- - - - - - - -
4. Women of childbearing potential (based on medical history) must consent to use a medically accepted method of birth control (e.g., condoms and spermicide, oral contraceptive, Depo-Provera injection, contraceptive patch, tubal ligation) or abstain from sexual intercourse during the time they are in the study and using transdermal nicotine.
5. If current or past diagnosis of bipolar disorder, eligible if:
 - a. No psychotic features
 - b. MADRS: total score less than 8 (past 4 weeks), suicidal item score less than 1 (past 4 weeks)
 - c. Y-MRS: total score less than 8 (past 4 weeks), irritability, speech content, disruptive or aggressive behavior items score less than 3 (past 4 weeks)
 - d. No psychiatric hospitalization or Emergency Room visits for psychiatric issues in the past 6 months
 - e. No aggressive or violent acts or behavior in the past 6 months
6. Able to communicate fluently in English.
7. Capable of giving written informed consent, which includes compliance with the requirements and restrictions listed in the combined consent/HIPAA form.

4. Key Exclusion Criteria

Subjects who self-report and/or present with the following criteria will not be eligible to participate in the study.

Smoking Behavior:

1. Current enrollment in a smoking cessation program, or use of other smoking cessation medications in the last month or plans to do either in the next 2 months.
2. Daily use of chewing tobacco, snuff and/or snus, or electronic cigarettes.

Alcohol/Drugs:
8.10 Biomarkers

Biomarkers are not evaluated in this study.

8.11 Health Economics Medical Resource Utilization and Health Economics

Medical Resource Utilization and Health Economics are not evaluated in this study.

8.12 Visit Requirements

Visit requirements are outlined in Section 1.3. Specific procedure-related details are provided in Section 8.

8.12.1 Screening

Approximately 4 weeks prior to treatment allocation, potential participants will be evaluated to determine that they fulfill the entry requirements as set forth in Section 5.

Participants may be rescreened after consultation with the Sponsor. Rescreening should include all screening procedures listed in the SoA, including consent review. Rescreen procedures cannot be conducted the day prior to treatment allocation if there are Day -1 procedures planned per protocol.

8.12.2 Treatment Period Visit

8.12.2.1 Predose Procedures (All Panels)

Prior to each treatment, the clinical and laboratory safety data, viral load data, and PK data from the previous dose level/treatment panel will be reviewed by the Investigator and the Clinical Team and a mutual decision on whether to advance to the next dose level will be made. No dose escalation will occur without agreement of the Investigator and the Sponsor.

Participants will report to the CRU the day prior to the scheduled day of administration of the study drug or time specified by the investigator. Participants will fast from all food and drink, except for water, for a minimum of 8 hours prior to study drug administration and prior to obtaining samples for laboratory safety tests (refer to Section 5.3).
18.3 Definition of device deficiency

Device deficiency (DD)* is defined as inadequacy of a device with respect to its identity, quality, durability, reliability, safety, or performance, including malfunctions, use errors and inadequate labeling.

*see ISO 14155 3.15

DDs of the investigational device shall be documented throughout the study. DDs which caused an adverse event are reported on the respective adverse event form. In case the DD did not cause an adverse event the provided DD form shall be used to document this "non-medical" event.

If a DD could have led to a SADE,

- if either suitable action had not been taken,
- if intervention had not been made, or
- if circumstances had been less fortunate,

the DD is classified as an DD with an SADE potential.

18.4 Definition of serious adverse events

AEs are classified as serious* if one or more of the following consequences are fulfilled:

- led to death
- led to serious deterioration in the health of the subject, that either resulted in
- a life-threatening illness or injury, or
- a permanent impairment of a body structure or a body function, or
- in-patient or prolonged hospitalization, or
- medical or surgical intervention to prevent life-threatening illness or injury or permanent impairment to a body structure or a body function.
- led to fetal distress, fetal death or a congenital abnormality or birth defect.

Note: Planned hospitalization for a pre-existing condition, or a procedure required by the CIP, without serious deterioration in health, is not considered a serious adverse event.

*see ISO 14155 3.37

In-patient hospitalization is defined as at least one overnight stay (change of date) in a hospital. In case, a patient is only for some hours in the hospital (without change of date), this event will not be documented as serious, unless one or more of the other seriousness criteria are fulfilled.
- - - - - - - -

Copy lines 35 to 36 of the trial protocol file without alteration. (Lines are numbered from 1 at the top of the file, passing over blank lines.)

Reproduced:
- if intervention had not been made, or
- if circumstances had been less fortunate,